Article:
In its Answer[11] dated December 27, 2001, TMBI averred that MITSUI had no cause of action against it. TMBI instead imputed fault to BMT since the shipment was lost while under BMT's care and custody. Further, TMBI claimed that Lapesura, respondent's driver, was the prime suspect in the theft of the shipment.[12]

On even date, TMBI filed its Third-Party Complaint against respondent praying that in the event that judgment be rendered against TMBI in the subrogatory action, respondent be ordered to pay MITSUI the amount adjudged plus attorney's fees in the amount of P50,000.00.[13]

On July 10, 2002, respondent filed his Answer to the third-party complaint averring that he exercised reasonable diligence to avoid the theft; and that the accusation against Lapesura had not been proven. He, thus, prayed for the dismissal of the third-party complaint. As counterclaim, respondent asked that he be awarded moral and exemplary damages as well as attorney's fees.[14]

RTC Ruling

In its August 5, 2008 Decision,[15] the RTC ruled in favor of MITSUI. It ordered TMBI and respondent to, jointly and severally, pay MITSUI the amount of P7,293,386.23 representing actual damages, plus legal interest reckoned from the time of the filing of the complaint until full payment, attorney's fees equivalent to twenty five percent (25%) of the amount claimed, and costs of suit. The court a quo dismissed respondent's counterclaim.[16]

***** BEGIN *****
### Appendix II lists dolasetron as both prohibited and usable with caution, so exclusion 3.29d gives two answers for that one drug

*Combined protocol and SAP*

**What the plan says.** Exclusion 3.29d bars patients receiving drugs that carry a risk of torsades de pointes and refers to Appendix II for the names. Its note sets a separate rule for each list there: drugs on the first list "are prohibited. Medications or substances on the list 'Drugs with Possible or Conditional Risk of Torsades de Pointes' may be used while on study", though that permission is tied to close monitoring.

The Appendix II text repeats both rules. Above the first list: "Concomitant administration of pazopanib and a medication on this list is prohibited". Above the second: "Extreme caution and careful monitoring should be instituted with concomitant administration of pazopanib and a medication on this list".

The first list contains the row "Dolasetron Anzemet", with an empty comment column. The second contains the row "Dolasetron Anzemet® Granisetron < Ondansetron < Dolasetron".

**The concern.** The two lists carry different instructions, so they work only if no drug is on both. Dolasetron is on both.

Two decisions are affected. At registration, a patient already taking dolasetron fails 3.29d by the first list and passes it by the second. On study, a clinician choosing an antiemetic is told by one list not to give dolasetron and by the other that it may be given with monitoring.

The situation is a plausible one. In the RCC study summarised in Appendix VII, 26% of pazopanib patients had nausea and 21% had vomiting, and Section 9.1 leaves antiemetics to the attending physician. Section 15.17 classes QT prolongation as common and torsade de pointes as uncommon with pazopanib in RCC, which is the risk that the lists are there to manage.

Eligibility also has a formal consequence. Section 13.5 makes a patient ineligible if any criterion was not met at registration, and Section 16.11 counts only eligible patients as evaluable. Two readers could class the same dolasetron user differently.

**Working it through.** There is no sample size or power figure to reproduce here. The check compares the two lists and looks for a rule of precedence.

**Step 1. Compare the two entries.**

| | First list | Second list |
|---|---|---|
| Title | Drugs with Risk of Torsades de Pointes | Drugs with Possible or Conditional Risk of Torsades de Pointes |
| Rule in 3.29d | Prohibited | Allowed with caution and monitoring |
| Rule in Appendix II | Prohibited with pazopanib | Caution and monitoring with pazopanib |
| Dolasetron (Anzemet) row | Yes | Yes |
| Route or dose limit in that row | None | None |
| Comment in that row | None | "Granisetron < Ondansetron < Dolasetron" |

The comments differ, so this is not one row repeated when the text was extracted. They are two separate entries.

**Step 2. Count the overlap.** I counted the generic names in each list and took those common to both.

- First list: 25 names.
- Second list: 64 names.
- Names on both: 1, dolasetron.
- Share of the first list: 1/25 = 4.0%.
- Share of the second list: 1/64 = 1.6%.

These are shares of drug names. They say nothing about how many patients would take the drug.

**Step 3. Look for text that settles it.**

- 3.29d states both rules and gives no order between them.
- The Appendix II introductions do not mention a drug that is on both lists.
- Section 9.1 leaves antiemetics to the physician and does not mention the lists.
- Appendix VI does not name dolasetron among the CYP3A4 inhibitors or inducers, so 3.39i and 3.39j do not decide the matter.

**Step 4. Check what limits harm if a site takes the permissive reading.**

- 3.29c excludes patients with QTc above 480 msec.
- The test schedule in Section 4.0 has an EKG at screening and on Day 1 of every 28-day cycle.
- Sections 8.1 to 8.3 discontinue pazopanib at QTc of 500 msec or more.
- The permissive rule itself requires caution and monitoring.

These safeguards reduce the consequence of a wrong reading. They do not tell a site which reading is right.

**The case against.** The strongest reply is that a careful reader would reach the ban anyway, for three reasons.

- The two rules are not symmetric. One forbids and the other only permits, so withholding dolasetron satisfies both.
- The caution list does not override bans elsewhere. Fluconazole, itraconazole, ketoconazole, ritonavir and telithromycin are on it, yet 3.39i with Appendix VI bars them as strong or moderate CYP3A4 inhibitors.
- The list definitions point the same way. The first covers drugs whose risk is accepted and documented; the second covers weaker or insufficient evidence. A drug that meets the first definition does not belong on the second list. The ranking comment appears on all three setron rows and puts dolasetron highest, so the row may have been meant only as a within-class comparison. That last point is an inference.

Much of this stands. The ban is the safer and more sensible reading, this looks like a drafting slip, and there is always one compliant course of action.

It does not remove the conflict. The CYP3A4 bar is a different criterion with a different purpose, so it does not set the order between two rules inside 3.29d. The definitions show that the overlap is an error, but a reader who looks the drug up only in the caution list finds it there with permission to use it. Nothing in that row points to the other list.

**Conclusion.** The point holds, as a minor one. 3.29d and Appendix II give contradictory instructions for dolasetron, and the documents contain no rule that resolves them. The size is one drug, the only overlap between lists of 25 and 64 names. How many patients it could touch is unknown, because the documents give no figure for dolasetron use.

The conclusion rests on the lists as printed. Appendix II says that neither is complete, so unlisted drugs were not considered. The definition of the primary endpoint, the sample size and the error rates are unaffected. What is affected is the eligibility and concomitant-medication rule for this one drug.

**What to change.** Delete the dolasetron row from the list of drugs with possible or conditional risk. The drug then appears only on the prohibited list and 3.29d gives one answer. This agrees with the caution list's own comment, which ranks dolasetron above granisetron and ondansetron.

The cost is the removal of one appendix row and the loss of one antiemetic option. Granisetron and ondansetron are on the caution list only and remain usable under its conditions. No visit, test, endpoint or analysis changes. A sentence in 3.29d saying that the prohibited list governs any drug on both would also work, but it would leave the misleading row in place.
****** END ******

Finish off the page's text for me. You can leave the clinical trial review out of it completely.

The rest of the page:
The RTC found that respondent was grossly negligent for his failure to assign a guard in order to secure the cargo and to monitor the delivery of the subject shipment. The negligence of respondent and TMBI was the proximate cause of the loss of the shipment.[17] Further, the RTC held that when the goods shipped are lost or arrive in damaged condition, a presumption arises against the carrier of its failure to observe due diligence, and there need not be an express finding of negligence to hold it liable.[18]

On appeal, the CA denied the petition in a Decision dated October 14, 2010. It affirmed with modification the decision of the RTC as to the award of attorney's fees, fixing the amount at Two Hundred Thousand Pesos (P200,000.00).[19]

Respondent filed a motion for reconsideration but it was denied in a Resolution dated January 14, 2011.[20]

On February 10, 2011, the CA issued a partial entry of judgment stating that the October 14, 2010 Decision had attained finality insofar as respondent was concerned.[21]